4D, or 4-Digits, is a lottery game played in Singapore, Malaysia and Taiwan similar to the Pick 4 lottery game in Canada and the United States. To play you must choose a four-digit number ranging from 0000 to 9999. 4D is a fixed-odds game where there is no room for skill or method. You cannot calculate what the winning number will be, you can only guess, and all numbers are equally as likely to win. Nevertheless, betters who believe in the gambler's fallacy, the idea that numbers that have not appeared for some time are overdue, or the hot hand, the belief in winning streaks, fate and other superstitious ideas, have methods of calculating favorable numbers that you can use.
Choose your 4D combination based on some number you have a personal connection to. For instance, you could always bet on the year you were born, the last four digits of your license plate number, your cellphone number or your apartment address. A popular method in Southeast Asia is to use the plate numbers of car that has recently been involved in an accident.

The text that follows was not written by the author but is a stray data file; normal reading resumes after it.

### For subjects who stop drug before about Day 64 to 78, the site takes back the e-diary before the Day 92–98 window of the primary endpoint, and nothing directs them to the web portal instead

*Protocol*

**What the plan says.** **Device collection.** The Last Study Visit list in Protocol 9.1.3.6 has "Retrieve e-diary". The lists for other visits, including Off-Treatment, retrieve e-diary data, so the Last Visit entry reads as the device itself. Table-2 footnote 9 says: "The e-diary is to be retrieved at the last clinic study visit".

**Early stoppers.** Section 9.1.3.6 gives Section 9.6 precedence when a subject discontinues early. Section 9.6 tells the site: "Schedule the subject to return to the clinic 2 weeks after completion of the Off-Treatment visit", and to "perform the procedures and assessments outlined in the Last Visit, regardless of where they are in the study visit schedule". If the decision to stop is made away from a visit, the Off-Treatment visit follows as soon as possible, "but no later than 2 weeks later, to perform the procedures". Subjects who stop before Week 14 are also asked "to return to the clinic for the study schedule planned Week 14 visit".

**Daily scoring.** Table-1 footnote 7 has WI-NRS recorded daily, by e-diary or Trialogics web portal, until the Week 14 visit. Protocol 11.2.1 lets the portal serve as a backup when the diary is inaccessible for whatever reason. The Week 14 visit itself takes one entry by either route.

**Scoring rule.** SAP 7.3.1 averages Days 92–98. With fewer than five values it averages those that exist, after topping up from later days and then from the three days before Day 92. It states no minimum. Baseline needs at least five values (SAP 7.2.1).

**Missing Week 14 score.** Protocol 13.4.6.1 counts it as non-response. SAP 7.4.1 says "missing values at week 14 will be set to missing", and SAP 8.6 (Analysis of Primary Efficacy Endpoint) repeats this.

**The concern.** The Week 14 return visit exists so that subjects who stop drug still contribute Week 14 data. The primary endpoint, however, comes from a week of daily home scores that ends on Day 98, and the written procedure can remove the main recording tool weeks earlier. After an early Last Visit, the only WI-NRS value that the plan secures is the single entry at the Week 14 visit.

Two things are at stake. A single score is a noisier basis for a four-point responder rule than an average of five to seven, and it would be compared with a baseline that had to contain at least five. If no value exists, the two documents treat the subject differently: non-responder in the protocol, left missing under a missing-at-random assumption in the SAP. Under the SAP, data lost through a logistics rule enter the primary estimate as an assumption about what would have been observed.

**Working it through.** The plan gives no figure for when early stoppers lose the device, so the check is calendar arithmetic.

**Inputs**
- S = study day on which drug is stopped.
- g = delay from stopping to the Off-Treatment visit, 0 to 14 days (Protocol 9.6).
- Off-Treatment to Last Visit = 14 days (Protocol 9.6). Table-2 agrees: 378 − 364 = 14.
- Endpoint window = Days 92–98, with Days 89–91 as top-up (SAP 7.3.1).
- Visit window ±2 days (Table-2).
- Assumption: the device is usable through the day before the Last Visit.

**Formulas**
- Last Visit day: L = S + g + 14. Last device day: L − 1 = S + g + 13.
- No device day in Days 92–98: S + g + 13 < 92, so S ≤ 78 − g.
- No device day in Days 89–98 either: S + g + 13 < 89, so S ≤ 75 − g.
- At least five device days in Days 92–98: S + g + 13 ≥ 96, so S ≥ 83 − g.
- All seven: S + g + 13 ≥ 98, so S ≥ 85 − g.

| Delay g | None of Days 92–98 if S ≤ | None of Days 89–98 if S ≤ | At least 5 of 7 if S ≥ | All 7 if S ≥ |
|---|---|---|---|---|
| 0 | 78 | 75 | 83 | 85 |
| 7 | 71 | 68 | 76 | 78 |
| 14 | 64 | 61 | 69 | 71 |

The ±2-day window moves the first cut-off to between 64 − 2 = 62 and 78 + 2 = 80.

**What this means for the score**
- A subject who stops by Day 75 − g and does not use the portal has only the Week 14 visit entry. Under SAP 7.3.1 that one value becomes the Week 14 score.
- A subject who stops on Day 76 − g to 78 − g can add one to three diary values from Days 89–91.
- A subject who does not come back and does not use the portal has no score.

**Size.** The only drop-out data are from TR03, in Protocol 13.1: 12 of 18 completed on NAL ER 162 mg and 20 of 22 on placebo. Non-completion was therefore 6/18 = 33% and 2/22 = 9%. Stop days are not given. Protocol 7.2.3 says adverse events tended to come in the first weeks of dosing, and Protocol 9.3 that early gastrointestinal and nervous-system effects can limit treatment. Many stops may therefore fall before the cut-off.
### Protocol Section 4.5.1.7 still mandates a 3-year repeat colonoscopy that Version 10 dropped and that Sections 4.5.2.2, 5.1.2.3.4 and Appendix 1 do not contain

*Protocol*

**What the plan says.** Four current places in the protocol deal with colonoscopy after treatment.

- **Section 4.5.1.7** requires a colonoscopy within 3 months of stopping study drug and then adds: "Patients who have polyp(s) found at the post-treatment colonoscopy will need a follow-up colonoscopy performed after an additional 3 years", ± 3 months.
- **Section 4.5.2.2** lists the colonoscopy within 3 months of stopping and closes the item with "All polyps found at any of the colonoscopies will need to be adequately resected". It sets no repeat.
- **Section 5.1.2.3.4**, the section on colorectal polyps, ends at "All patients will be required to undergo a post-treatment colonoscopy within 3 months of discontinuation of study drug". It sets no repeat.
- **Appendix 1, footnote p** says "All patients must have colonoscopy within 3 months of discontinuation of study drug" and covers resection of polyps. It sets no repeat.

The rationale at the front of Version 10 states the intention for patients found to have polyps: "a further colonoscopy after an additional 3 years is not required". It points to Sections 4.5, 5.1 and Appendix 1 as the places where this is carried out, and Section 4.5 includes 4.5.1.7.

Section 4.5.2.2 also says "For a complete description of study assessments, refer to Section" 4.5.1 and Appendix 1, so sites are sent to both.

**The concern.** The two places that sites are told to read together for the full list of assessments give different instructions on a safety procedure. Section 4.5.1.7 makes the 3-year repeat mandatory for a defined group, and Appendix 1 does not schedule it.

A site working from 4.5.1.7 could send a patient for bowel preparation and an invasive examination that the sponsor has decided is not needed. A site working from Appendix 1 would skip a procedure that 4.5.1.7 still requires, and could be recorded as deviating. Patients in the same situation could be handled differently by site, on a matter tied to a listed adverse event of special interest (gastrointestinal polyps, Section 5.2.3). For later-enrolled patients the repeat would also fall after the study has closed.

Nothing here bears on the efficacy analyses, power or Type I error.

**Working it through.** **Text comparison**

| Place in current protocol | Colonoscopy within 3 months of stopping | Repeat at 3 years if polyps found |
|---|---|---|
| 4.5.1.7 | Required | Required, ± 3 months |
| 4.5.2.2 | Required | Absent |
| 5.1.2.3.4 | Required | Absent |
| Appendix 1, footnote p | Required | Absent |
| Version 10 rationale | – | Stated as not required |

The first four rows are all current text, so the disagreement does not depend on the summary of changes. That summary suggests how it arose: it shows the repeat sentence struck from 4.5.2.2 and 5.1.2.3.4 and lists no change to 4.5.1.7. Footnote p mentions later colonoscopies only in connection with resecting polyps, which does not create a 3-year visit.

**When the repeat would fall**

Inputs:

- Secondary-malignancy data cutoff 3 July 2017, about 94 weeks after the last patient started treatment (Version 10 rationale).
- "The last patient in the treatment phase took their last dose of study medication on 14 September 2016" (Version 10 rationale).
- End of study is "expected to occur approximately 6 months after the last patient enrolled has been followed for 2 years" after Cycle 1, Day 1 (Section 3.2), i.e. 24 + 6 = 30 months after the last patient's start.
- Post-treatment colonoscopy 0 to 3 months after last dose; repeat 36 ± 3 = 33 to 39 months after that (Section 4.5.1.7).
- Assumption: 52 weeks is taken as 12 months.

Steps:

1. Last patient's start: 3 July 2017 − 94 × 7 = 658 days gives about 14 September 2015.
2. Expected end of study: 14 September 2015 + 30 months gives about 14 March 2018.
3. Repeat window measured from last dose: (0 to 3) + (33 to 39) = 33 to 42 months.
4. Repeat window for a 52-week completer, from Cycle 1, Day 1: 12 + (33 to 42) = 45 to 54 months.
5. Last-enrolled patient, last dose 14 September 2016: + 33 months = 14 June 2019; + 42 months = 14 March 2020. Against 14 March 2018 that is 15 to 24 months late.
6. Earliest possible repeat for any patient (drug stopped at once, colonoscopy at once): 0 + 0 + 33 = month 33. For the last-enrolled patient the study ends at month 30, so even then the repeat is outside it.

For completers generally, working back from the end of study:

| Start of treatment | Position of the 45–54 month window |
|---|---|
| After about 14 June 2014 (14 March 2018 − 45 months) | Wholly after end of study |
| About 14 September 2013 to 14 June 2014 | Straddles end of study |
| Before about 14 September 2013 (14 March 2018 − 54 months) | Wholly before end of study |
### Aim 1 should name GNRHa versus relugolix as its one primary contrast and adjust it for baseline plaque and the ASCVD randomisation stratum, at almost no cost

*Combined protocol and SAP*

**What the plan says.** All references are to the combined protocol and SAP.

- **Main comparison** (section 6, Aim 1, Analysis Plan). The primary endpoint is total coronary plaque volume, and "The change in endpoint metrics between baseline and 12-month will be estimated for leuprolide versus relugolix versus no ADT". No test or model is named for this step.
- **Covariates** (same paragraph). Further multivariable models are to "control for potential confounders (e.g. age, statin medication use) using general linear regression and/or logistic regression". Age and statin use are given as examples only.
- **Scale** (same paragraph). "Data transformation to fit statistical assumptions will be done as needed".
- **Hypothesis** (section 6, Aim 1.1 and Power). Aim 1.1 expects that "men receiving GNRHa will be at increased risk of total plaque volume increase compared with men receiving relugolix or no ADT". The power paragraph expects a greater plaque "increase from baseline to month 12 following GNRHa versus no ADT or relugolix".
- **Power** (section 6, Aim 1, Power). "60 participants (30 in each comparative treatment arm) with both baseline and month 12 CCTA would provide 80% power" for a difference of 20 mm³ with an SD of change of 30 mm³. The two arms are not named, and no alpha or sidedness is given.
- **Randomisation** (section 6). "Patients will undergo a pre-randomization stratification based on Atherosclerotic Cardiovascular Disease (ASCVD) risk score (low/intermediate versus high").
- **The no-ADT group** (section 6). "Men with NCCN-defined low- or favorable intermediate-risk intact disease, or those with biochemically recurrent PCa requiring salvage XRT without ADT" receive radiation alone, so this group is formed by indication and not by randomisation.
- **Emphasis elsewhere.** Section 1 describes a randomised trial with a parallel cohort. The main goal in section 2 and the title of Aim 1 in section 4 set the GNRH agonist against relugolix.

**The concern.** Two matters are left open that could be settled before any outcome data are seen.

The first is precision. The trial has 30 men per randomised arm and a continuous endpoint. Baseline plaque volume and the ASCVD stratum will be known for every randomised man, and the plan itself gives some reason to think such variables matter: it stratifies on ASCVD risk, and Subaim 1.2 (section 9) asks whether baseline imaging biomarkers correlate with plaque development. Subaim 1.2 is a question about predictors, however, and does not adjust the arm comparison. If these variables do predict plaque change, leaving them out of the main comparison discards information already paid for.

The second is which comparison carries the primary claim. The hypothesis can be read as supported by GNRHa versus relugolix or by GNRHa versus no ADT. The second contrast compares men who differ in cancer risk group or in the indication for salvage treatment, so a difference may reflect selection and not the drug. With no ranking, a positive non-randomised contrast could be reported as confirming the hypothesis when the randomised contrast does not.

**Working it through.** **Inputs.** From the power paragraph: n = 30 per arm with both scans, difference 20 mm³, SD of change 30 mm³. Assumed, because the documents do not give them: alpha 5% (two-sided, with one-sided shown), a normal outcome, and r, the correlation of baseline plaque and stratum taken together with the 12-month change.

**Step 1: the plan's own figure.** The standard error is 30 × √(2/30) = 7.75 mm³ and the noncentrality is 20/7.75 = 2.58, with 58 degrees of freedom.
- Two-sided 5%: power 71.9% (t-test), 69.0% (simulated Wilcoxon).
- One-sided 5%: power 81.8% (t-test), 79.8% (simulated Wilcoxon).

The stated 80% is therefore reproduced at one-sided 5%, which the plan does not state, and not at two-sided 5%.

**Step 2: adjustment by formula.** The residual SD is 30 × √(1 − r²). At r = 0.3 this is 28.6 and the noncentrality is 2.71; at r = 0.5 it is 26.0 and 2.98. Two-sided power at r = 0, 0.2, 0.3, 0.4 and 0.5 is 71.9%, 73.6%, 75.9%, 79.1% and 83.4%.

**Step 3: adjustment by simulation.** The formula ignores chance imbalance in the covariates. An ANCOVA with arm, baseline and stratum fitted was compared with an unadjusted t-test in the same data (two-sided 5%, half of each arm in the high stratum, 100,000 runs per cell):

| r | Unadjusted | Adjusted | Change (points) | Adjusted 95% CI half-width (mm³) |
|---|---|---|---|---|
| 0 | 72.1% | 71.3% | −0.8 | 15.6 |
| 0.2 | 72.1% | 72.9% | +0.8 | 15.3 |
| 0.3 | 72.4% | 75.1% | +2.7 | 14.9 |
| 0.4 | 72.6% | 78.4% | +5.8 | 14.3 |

Keep a log of the hot and overdue numbers in a 4D lottery. Hot numbers are numbers that have occurred more often than others, and overdue numbers are numbers that have not received a prize for some time. Bet on permutations of these numbers. Some websites offer these statistics to lottery players.
Analyze the historic data of the 4D lottery you play and find which numbers have never won, and bet on them. The Singapore Pools lottery company, the only 4D lottery provider in Singapore, offers this service on its website.
- None of these methods will increase your chances of winning. The numbers these methods produce are only favorable from an arbitrary or superstitious point of view.
Andrew Latham has worked as a professional copywriter since 2005 and is the owner of LanguageVox, a Spanish and English language services provider. His work has been published in "Property News" and on the San Francisco Chronicle's website, SFGate. Latham holds a Bachelor of Science in English and a diploma in linguistics from Open University.